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Cut-points for associations between vitamin D status and multiple musculoskeletal outcomes in middle-aged women
Wu, F and Wills, K and Laslett, LL and Oldenburg, B and Seibel, MJ and Jones, G and Winzenberg, T, Cut-points for associations between vitamin D status and multiple musculoskeletal outcomes in middle-aged women, Osteoporosis International, 28, (2) pp. 505-515. ISSN 0937-941X (2017) [Refereed Article]
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Copyright 2016 International Osteoporosis Foundation and National Osteoporosis Foundation Copyright International Osteoporosis Foundation and National Osteoporosis Foundation 2016 This is a post-peer-review, pre-copyedit version of an article published in Osteoporosis International. The final authenticated version is available online at: http://dx.doi.org/10.1007/s00198-016-3754-9
This was the first study examining optimal vitamin D status for musculoskeletal health in middle-aged women. A 25-hydroxyvitamin D level of at least 29 to 33 nmol/L appears required for optimal musculoskeletal health, but the current cut-off of 50 nmol/L may be warranted.
INTRODUCTION: This study aimed to determine whether cut-points exist for associations between serum 25-hydroxyvitamin D (25OHD) and musculoskeletal health outcomes in middle-aged women, below which greater 25OHD levels are associated with musculoskeletal health benefits and above which no such associations exist.
METHODS: This is a cross-sectional study of 344 women aged 36-57 years. Cut-points for associations of serum 25OHD with lumbar spine (LS) and femoral neck (FN) bone mineral density (BMD), lower limb muscle strength (LMS), timed up and go test (TUG), functional reach test (FRT), lateral reach test (LRT), and step test (ST) were explored using locally weighted regression smoothing and nonlinear least-squares estimation, and associations above and below the identified cut-points were estimated using segmented regression.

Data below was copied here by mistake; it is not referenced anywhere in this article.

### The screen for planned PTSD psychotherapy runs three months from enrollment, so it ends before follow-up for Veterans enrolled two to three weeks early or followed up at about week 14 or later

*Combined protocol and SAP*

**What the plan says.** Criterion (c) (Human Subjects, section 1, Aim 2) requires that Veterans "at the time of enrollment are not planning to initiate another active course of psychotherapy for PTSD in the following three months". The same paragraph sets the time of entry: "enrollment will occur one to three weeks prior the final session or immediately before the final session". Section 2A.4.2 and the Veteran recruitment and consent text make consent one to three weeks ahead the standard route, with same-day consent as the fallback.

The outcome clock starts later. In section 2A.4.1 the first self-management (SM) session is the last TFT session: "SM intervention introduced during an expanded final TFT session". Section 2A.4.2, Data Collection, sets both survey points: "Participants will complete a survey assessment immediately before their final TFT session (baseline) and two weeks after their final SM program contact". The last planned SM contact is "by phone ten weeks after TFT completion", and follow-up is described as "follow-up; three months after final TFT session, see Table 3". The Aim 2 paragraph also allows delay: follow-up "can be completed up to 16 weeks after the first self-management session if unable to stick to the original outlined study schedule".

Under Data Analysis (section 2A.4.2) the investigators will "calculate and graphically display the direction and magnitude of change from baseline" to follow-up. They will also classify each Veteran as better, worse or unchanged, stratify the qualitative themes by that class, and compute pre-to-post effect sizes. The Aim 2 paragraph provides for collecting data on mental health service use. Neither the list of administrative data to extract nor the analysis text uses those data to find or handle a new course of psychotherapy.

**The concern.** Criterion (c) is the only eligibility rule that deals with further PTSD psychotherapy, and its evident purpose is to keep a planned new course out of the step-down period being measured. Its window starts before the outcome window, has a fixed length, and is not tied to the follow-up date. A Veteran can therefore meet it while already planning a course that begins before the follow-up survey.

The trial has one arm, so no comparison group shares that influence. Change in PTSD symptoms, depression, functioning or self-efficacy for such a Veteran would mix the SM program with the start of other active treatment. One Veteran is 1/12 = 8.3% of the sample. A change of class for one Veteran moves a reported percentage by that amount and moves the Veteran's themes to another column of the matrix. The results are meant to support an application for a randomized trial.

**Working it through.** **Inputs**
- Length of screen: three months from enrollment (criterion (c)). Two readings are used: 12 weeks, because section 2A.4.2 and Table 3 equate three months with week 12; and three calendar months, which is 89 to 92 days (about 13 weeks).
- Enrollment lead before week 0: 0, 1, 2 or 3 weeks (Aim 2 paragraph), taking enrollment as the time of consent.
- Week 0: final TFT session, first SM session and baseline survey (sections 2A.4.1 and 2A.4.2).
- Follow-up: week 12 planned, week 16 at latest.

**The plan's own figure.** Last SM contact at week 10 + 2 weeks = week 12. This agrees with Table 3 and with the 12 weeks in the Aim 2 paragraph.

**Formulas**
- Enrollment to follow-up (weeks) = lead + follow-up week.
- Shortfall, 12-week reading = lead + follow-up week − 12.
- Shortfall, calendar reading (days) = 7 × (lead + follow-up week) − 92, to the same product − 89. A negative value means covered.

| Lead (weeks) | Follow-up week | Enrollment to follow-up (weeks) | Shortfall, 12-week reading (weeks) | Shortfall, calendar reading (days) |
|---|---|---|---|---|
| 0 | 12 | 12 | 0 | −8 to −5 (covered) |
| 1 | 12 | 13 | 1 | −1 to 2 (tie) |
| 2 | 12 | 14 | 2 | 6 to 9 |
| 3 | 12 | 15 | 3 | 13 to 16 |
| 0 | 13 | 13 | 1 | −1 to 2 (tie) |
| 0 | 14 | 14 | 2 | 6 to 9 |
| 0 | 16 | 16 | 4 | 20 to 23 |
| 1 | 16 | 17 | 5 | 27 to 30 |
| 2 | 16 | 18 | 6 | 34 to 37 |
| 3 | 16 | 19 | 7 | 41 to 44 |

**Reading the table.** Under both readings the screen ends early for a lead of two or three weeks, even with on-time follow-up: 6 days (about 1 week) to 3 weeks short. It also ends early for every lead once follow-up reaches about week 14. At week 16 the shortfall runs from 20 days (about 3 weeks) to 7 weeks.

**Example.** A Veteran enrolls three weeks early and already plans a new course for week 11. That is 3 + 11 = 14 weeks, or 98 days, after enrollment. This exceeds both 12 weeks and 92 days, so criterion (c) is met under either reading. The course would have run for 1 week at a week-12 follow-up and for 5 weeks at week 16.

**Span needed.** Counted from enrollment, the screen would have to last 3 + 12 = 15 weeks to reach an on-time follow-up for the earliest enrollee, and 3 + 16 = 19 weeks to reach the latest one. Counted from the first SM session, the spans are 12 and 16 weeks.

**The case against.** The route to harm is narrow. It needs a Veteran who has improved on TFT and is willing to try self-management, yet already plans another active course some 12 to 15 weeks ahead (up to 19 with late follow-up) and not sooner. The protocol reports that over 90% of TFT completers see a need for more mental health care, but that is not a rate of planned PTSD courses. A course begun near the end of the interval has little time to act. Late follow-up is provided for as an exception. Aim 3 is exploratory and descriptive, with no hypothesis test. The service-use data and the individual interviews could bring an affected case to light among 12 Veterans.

RESULTS: The prevalence of low 25OHD was 28 % (<50 nmol/L). Significant cut-points (nmol/L) were identified for FN BMD 31 (95 % confidence interval (CI): 18, 43), LS BMD 31 (17, 45), TUG 30 (24, 36), ST 33 (24, 31), FRT 31 (18, 43), and LMS 29 (8, 49) but not LRT (42 (-8, 93). Below these cut-points, there were beneficial associations between higher 25OHD level and each outcome, while above the cut-points, there were no beneficial associations.
CONCLUSIONS: In middle-aged women, there are thresholds for associations between serum 25OHD concentrations and bone density and most balance measures, suggesting that 25OHD levels of at least 29 to 33 nmol/L are required for optimal musculoskeletal health in this population. The current cut-off of 50 nmol/L may be higher than needed for some outcomes but appears warranted overall.
|Item Type:||Refereed Article|
|Keywords:||25-Hydroxyvitamin D, Balance, Bone density, Middle-aged women, Muscle strength|
|Research Division:||Biomedical and Clinical Sciences|
|Research Group:||Clinical sciences|
|Research Field:||Rheumatology and arthritis|
|Objective Group:||Clinical health|
|Objective Field:||Clinical health not elsewhere classified|
|UTAS Author:||Wu, F (Dr Feitong Wu)|
|UTAS Author:||Wills, K (Dr Karen Wills)|
|UTAS Author:||Laslett, LL (Dr Laura Laslett)|
|UTAS Author:||Jones, G (Professor Graeme Jones)|
|UTAS Author:||Winzenberg, T (Professor Tania Winzenberg)|
|Year Published:||2017 (online first 2016)|
|Web of Science® Times Cited:||13|
|Deposited By:||Menzies Institute for Medical Research|
|Downloads:||84 View Download Statistics|
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